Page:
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SEOUL, Dec. 26 (Yonhap) -- Labor and management of the state-run railway operator resumed their working-level negotiations on Thursday to end a strike that has dragged on for 18 days, both sides said.
Three representatives from each side began discussing key issues, including privatization of the rail monopoly, at the company's Seoul headquarters at around 4:20 p.m., according to the two sides. It was the first round of their working-level negotiations in about two weeks.
The talks came after Choi Yeon-hye, president of the Korea Railroad Corp. (KORAIL), met union leaders earlier in the day at the Jogye Temple in central Seoul. It was their first meeting since the strike began on Dec. 9.
Park Tae-man, a deputy union leader, fled to the temple on Christmas Eve with three other members of the union wanted by police to avoid arrest and seek help from the religious community.
The police have court-issued arrest warrants for 25 union leaders for waging the strike that the government has defined as being "illegal."
"I came here to meet him upon hearing news reports that he is here," Choi told reporters after meeting Park. "I think the path to dialogue is open," she said, heralding the resumption of negotiations.
Park also said he had a sincere meeting with the company president.
"We decided to reopen negotiations as a result of the meeting. We ask for full support from the land ministry and the National Assembly," he told reporters.
More than 8,700 KORAIL workers walked off the job on Dec. 9 in protest against a government plan to establish a KORAIL subsidiary to run some high-speed train services. The union suspects the move is a precursor to privatizing the rail monopoly.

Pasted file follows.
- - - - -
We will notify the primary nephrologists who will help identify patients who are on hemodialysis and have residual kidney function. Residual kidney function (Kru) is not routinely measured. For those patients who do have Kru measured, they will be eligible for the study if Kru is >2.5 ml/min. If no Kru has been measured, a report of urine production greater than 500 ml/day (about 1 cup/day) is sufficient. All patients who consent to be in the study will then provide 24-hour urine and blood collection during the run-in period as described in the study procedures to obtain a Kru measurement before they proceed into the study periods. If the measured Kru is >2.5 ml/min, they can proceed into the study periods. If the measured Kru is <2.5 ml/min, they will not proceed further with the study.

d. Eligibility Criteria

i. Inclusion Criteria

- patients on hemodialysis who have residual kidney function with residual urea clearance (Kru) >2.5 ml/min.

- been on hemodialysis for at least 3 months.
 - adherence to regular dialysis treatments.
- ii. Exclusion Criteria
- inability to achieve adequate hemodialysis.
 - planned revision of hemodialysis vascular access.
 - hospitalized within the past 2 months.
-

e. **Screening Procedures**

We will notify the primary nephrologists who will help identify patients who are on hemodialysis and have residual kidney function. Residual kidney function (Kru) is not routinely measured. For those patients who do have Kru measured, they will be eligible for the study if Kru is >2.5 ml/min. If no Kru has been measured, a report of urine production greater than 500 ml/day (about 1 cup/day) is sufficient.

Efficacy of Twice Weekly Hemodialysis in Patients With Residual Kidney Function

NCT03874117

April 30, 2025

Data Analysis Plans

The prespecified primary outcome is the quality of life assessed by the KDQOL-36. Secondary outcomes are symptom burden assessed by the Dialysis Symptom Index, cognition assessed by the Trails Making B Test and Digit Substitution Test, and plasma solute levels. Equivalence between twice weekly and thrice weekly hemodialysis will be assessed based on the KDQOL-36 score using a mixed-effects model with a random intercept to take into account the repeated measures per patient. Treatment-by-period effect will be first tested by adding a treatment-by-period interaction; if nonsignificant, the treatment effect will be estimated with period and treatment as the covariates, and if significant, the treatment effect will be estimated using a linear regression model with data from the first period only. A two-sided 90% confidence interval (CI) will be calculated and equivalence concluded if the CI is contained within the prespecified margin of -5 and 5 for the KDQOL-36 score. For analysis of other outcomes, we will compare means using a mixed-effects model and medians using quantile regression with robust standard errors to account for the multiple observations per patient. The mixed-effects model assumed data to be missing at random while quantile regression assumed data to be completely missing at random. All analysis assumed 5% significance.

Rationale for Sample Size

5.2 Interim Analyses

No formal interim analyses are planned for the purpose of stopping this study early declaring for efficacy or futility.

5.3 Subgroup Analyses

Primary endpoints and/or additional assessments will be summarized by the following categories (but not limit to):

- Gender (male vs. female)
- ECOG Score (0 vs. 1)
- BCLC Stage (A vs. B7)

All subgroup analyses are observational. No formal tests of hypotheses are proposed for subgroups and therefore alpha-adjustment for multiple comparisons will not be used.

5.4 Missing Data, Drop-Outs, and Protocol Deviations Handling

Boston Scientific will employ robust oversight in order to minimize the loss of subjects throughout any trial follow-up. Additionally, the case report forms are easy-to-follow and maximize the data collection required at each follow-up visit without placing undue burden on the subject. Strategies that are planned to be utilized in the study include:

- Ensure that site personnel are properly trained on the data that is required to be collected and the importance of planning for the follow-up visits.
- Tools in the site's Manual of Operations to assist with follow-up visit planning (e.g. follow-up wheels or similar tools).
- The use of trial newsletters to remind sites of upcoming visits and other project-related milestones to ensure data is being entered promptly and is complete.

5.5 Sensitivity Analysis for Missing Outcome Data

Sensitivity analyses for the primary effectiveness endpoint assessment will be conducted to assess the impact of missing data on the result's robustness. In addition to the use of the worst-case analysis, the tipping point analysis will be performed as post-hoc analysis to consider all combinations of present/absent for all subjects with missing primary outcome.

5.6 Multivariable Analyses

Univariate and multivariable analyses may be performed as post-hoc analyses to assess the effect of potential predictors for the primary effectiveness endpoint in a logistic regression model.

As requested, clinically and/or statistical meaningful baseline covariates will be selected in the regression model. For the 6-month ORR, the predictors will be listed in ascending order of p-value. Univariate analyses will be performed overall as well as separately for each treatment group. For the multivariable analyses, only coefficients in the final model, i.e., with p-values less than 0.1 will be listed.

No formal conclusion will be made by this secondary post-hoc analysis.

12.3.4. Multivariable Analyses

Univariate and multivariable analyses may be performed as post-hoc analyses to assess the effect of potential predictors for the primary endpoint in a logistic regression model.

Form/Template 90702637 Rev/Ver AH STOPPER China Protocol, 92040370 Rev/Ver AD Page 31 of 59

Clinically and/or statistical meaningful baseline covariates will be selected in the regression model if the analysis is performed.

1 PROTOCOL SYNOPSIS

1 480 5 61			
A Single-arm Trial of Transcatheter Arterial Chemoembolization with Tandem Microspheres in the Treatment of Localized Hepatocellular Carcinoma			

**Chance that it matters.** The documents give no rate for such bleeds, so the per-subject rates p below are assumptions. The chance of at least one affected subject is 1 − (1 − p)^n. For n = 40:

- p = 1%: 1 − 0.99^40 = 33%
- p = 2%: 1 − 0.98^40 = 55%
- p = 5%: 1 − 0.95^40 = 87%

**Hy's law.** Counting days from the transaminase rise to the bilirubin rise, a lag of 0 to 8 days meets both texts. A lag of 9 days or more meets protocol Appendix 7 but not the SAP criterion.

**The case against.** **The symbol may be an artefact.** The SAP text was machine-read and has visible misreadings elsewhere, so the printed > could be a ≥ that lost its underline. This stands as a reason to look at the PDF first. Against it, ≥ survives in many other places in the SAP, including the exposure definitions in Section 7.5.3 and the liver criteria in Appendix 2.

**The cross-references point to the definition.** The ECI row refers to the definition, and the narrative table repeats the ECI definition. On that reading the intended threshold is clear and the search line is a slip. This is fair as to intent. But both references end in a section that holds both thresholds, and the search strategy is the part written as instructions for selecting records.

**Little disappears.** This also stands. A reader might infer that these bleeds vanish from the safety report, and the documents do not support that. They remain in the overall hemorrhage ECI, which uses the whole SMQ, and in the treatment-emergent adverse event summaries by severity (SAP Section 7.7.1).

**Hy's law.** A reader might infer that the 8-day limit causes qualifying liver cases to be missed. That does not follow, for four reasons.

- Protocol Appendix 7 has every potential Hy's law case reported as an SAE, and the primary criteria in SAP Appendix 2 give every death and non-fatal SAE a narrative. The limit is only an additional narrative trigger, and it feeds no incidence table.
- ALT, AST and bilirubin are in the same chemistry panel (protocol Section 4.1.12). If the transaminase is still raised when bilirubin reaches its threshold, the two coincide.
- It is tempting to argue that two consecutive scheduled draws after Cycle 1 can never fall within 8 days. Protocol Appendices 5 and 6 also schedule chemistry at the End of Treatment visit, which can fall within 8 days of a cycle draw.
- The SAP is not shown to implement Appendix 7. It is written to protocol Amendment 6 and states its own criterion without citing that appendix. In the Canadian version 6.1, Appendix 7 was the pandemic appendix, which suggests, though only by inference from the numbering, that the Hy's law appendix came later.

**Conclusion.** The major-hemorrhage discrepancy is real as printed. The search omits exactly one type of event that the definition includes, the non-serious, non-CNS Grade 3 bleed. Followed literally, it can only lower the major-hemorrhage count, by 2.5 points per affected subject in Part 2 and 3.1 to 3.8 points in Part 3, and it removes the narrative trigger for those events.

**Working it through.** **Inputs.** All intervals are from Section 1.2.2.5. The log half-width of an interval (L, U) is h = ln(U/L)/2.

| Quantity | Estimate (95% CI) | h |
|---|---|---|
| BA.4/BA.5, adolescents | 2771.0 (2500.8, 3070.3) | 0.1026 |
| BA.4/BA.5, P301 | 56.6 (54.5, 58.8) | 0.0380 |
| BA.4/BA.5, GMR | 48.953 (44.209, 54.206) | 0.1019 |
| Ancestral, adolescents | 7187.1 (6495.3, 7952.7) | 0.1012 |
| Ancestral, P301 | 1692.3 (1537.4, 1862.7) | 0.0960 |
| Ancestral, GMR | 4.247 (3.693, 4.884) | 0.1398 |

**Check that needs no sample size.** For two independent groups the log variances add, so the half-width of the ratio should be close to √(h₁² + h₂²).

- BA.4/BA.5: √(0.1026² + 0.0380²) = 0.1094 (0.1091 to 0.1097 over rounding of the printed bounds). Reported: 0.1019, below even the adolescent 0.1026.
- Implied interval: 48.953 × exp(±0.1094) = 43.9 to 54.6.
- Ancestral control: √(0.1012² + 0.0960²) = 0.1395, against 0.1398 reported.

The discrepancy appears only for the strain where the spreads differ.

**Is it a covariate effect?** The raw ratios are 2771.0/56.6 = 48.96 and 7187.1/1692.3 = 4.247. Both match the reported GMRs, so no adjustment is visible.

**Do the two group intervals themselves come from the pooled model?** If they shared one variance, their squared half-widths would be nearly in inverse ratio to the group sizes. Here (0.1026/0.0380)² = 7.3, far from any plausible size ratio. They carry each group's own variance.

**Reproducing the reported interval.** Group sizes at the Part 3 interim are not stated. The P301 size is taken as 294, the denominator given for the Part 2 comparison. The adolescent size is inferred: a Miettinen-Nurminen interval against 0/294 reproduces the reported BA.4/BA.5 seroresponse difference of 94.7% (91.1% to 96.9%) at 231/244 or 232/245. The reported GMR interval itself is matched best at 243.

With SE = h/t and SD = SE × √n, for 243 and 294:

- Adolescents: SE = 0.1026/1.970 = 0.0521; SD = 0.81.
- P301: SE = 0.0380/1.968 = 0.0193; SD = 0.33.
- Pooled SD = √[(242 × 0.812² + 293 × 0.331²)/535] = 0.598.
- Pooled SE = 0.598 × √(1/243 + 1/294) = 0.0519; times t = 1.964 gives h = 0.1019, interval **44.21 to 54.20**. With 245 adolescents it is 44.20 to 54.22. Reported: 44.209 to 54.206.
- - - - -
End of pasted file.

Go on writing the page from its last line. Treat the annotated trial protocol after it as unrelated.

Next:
The government has repeatedly assured that it has no intention of privatizing the planned subsidiary and has promised to revoke the subsidiary's rail service license if stakes are sold to private investors. But labor leaders, opposition parties and other critics say they can't buy the assurances.
The resumption of talks also came after the Jogye Order, the country's largest Buddhist sect, pledged to help resolve the dispute in response to an appeal from the deputy union leader.
"We cannot turn a blind eye to a laborer who religiously and humanly appeals for help while in trouble, and it's quite natural for us to protect and help him as far as we can," the Jogye Order said in a statement on Thursday. The sect then arranged a meeting between the union leader and the KORAIL president at the temple.
The government also stepped up its call on the rail workers to return to work immediately, assuring that its plan to establish a KORAIL subsidiary has nothing to do with privatization.
"I ask the union workers to stop holding the people and the national economy hostage, get back to work and put together their efforts to tide over the global economic crisis," Finance Minister Hyun Oh-seok said in a statement broadcast live.
"Despite the president's assurance that she will not push for privatization, the union continues the strike without a cause. This is like cutting the artery of our economy and throwing cold water over the nascent recovery mood," he added.
Earlier in the day, the state-run railway operator said it put out a public notice to hire 660 workers to cope with the longest-ever rail strike.
The new workers -- 280 train attendants and 380 drivers -- will be placed to work as soon as they finish job training, the company said.
"We are recruiting the new manpower to ensure safety of rail services as those working, not the striking unionists, are highly exhausted," Jang Jin-bok, a spokesman of the rail company, said. "We plan to hire more if the strike is protracted further," he added.
Rail services have been affected by the ongoing strike, the longest-ever rail strike in the country, as the operator has been forced to run its passenger and freight services at an average of 76.1 percent of its normal level. But the company says the services will be greatly reduced to their minimum levels starting next week.
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